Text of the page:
How bright can a supernova shine?
Ultraluminous supernovae, which blaze hundreds of times brighter than a standard exploding star, do have their limits. Belinda Smith reports.
Exploding stars can blaze with the fire of a trillion Suns, but do have a limit to their brightness, according to a pair of astrophysicists from the University of California, Santa Cruz.
Tuguldar Sukhbold and Stanford Woosley calculated the brightest possible supernova is around five trillion times the luminosity of the Sun, but must be powered by a dense spinning star called a magnetar to hit that peak. They published their calculations in The Astrophysical Journal Letters.
In January, an international team reported the most luminous supernova yet: a cosmic explosion 3.8 billion light-years away that flashed 200 times brighter than a normal supernova, or 20 times more brilliant than the 100 billion stars in the Milky Way galaxy combined.
The fuel driving the ultraluminous supernova, dubbed ASSASN-15lh, is still a mystery. So is it as bright as supernovae can get?
Sukhbold and Woosley's calculations show it's definitely up there. They arrived at their five-trillion-Suns limit by examining different supernova brightness constraints.
A supernova blast happens in the death throes of a star collapsing on its core. It sends out a cataclysmic blast of shells of dust and metals.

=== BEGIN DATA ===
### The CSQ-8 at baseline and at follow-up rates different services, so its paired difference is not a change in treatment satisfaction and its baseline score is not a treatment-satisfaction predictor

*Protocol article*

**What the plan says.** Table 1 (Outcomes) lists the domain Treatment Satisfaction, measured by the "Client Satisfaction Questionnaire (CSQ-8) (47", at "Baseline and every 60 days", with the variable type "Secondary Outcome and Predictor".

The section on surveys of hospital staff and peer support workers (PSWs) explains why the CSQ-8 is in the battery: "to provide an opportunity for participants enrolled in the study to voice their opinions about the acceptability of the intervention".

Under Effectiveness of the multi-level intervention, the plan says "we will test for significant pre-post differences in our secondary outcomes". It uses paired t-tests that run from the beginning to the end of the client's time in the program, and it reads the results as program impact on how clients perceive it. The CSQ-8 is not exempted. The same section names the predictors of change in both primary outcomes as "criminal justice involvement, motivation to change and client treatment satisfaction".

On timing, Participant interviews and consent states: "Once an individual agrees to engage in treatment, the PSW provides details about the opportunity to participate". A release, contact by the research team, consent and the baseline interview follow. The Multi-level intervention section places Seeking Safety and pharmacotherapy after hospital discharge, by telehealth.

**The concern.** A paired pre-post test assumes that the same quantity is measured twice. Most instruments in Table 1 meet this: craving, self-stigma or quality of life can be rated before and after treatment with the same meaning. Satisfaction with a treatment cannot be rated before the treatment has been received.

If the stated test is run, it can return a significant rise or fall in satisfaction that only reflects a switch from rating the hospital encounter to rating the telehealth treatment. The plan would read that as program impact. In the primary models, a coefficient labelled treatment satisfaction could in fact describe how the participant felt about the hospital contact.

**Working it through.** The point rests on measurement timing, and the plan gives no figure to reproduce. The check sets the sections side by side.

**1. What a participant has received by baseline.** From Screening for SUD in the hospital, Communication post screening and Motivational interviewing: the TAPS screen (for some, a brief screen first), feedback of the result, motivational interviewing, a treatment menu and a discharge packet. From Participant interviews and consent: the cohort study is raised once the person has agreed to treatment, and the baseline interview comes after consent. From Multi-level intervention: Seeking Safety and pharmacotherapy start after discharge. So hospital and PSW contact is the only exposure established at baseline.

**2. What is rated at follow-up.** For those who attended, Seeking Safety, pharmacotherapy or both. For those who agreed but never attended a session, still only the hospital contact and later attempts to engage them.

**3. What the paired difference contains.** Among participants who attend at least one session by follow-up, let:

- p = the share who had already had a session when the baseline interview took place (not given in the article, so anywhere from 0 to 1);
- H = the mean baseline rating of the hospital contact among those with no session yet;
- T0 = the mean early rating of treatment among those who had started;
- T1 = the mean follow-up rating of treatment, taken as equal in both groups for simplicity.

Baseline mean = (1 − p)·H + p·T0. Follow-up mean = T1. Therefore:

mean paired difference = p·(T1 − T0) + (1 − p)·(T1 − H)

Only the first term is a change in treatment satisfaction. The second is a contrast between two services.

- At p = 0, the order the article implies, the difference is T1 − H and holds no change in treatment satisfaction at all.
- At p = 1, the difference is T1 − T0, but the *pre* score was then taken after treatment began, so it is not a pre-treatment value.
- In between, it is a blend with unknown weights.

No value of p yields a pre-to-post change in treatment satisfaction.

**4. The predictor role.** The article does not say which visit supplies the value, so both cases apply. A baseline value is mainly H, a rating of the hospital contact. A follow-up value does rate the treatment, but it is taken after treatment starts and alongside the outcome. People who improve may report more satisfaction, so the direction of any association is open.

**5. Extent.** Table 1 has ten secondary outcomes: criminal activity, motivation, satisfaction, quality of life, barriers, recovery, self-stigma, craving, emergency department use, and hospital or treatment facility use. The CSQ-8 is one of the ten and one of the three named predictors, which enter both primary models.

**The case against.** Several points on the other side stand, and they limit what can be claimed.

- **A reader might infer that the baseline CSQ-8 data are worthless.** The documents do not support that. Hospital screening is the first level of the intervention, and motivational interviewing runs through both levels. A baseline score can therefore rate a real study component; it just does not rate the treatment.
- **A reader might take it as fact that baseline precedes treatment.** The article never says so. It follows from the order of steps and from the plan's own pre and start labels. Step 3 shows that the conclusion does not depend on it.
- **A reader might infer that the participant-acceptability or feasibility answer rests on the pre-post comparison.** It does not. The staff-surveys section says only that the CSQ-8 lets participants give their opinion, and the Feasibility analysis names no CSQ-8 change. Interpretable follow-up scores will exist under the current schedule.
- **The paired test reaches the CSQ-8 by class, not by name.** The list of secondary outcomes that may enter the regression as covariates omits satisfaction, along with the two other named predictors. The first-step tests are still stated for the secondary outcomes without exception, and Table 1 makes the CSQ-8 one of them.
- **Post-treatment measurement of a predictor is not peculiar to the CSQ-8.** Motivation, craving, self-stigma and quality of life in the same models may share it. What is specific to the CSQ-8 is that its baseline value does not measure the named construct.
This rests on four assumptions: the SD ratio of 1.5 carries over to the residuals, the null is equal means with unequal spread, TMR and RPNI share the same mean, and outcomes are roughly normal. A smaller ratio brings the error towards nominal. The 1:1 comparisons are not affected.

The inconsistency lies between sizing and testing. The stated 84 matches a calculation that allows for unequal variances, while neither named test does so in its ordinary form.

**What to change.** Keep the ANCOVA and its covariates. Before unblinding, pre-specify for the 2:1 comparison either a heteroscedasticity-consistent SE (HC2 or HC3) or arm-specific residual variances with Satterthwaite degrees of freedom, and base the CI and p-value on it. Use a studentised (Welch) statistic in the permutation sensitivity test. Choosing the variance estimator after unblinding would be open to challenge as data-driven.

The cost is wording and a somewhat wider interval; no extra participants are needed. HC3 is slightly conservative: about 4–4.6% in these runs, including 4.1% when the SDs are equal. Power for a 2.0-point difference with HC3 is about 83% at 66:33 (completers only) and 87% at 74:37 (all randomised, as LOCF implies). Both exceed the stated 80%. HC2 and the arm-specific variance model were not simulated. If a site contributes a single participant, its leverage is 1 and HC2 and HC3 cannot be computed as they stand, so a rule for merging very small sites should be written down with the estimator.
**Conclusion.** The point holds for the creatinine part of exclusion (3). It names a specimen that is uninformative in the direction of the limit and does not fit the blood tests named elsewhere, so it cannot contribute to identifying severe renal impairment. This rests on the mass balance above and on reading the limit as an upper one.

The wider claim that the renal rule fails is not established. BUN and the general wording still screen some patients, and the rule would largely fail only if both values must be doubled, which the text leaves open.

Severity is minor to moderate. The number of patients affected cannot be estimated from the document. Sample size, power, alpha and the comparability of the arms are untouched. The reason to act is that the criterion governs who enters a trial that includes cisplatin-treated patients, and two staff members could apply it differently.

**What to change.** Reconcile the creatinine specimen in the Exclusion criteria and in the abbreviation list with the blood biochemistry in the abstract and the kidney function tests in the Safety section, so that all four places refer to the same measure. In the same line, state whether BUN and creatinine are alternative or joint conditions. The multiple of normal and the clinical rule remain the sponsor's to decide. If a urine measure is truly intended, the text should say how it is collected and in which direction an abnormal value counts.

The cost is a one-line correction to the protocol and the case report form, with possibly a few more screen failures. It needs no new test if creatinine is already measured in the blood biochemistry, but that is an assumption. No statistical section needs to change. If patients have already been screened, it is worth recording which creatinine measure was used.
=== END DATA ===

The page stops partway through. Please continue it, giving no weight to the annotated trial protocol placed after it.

So Sukhbold and Woosley tweaked four parameters: the time it takes for a star's core to collapse, radioactivity in the core, if inner shells of exploding material catch up to and collide with outer shells, and if the collapsing star forms a magnetar.
Magnetars are incredibly dense, spinning stars with a super-strong magnetic field. The theory is as its spin slows, the magnetar dumps energy into the ejected supernova material and giving it a boost of brightness.
They found a prompt core collapse decreases luminosity, as does radioactivity. Calculating the effect of colliding shells was a bit tricky – given not much in known about the masses of supernova ejecta shells, the pair write, "constraints were less accurate".
Described in the paper as a "special case", magnetar-powered supernovae were the brightest. And given ASSASN-15lh far outshone their calculated brightest possible non-magnetar supernova, the pair suggests it could have only been powered by a magnetar – "barring new physics" or a new type of object, that is.